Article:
Getting Patients to Pay

December 22, 2010
Keith L. Martin

The toughest payers to collect from are your own patients. Don't despair, there are things you can do to get paid.

Negotiating with payers for adequate reimbursement requires good preparation and lots of focus by practice managers. The toughest payers to collect from, though, are not commercial insurers or federal programs, but your own patients. For that, you need good practice policies - and a determination to follow them.

When it comes to patients and payment for services, Reed Tinsley says the key is simple: accountability, on both the patient's part as well as practice staff.

Tinsley, an accountant and business adviser, says that careful attention to time-of-service collections is the most important aspect of getting paid by your patients because it’s your best chance of getting what you’re owed and it reduces your A/R. The goal at time of service, he says, should be at least 90 percent of the payment.

And one way to increase time-of-service collections is to accept every reasonable form of payment, especially debit and credit cards. Robert Hill, Jr., with Health Strategies and Solutions in Philadelphia, says people have grown accustomed to using “swipe and go” payment methods at grocery stores, retail shops, and gas stations. Why should yours be the last business in town that makes it harder for people to pay?

"The more money you collect upfront with patients and their families, the better your receivable cycle and the more money you’ll generate for the practice," Hill says.

Working with staff on proper communication and collection of payments "is critical and essential" as "the economics of physician practices are probably worse now than they’ve been at any time in history that we can recall," he adds.

He advises that payment needs to be an understanding between staff and patients handled professionally and with documented policies.

"[Patients need to know] when you come here, we want to provide the best service possible, but there are fees for those services," Hill says. "And it should be an expectation and part of the professional business culture as it is critical to the success of the practice."

Over the past year, the physician services division for Vanguard Health Systems has seen a greater number of self-pay patients, according to its chief financial officer of physician services, Louis D. Papoff. Vanguard has separate LLCs for its four employed physician groups as part of its ownership of four Illinois hospitals.

Papoff says that once the shift to self-pay patients became clear, Vanguard began focusing not just on time-of-service copays, but also on collecting past due balances and old A/R, implementing a system in all its offices that alerts front desk staff to any outstanding balances. This awareness by staff to be more attuned and more sensitive to financial considerations has led to clearer communications with patients and discussion of options, including setting up a payment plan to address any outstanding balances.

The result, he says, has been "a remarkable improvement, which has gone a long way to offsetting some of the difficulties with the payer mix shift and the increase in self pay."

The collections conundrum

With a 41 percent reduction in bad debt, Papoff credits staff for focusing on issues beyond the copay - reducing the cost of sending statements with follow-up letters to patients and the need to hire collection agencies, who take a portion of the outstanding A/R.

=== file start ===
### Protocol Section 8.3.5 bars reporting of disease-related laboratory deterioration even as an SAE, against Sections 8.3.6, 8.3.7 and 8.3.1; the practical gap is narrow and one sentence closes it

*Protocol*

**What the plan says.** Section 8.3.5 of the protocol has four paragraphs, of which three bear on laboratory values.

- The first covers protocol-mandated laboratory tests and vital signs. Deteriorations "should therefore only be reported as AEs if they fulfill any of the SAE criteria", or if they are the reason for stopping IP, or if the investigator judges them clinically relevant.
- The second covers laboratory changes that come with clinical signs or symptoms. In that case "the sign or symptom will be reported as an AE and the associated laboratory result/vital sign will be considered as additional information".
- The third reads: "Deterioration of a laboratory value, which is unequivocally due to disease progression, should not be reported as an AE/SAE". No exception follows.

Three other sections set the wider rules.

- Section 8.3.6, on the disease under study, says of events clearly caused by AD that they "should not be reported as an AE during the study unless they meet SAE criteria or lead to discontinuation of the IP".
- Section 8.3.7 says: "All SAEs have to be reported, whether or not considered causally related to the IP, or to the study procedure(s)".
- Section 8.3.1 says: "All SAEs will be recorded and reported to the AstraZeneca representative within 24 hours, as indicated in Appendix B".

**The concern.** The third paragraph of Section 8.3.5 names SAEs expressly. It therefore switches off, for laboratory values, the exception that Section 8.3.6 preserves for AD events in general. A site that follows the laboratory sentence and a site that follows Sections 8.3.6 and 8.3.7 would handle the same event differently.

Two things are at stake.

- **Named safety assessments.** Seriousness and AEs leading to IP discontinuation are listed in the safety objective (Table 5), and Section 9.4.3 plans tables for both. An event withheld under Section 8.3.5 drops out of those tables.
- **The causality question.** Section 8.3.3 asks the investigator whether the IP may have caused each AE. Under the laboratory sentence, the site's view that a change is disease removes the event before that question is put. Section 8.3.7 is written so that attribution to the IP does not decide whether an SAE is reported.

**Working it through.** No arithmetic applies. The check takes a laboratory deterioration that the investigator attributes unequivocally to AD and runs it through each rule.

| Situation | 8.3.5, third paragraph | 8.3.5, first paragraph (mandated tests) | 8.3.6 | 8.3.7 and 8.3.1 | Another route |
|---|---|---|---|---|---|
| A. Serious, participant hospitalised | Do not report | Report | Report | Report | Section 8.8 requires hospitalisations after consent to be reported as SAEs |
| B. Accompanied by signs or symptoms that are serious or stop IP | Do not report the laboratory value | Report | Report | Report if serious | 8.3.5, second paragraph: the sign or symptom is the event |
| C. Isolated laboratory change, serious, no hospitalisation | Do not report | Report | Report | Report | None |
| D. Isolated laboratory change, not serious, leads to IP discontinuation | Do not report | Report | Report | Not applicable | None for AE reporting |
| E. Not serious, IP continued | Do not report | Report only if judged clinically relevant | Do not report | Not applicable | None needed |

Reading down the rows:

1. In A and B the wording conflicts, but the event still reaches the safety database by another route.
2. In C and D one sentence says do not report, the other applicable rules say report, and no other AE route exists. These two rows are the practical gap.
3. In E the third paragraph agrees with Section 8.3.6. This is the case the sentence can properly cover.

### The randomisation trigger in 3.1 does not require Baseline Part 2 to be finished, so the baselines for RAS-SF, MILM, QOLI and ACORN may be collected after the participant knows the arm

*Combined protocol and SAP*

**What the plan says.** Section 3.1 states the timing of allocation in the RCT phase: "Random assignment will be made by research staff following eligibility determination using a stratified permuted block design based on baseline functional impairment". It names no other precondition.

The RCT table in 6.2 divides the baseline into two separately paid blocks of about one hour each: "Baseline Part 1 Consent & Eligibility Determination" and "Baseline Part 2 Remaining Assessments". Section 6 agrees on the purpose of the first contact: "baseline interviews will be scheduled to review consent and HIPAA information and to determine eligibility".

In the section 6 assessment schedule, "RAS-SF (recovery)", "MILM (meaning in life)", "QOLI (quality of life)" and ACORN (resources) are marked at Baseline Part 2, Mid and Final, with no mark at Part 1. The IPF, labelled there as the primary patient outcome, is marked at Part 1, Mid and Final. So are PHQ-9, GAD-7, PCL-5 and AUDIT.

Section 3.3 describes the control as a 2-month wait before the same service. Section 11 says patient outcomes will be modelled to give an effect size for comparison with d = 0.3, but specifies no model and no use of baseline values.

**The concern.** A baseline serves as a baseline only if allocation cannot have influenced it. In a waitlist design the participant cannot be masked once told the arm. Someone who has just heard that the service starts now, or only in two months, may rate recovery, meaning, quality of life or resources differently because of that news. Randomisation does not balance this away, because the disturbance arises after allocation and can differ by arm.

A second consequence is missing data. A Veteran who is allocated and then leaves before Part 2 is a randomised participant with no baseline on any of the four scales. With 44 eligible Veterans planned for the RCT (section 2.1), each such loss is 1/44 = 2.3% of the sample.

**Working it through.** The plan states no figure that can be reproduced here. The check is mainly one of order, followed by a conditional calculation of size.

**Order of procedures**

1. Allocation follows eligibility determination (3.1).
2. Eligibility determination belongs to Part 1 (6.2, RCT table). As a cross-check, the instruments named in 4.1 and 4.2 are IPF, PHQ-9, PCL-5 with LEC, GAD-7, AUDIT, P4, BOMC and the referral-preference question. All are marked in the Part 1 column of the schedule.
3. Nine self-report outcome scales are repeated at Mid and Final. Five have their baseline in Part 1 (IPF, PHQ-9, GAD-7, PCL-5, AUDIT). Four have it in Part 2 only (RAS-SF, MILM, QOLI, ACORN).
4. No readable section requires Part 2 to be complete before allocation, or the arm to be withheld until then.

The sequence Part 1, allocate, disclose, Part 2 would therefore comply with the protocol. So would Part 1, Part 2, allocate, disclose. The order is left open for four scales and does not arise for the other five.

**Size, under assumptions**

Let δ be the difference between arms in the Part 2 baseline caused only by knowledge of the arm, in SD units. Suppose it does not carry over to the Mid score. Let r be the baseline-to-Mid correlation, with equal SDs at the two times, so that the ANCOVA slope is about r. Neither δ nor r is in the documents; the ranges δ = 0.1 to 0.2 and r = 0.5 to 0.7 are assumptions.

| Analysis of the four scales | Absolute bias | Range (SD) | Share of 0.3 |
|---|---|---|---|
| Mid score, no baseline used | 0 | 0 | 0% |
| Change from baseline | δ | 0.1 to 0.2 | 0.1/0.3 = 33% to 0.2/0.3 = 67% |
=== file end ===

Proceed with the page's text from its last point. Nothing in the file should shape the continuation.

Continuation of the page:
"While collections [agencies] are perfectly appropriate for the industry … it is really not a patient satisfier to send someone to collections," Papoff says. "Those patients would like to settle their bill, if done in an appropriate fashion."

To achieve the same results in your practice requires training of staff and possible tweaks to your billing system, but Papoff says having a firm grasp on what is owed to your practice is just as important as knowing your patient mix.

Tinsley says some practices consider sending patient statements a "routine part of their business," but it shouldn't be. A patient should get a 30-day notice to pay, then a 10-day letter, advising them of a window for them to reach the practice to discuss the outstanding debt. Only if there is still no contact should the patients be sent to collections, he advises.

"Anybody who doesn't give a courtesy phone call is not going to pay in a timely manner, so send those people to collections and be done with it," Tinsley says.

Communication is key, Deron Schriver adds, but so is having a good financial policy in place. At The Women's Healthcare Group, where Schriver serves as executive administrator, anytime they have to send more than two statements to a patient, it carries an additional $10 fee, which Schriver says usually spurs prompt payment.

Working with payers for greater reimbursement, taking advantage of possible incentives from the federal government, and streamlining your patient payment process are all key elements in getting paid for the work you do every day. But you should not pick and choose which one you should focus on as they are all important to keeping your practice financially healthy.

"People need to focus on the different pieces of the revenue cycle," advises Papoff. "They are all important and perhaps the best way to break things down is to do so in the tiniest pieces and make sure each of those pieces is being done correctly."

Editor's note: Find out what your peers are getting paid. Read our "2010 Fee Schedule Survey."

Keith L. Martin is associate editor at Physicians Practice. He can be reached at keith.martin@ubm.com.

This article originally appeared in the January 2011 issue of Physicians Practice.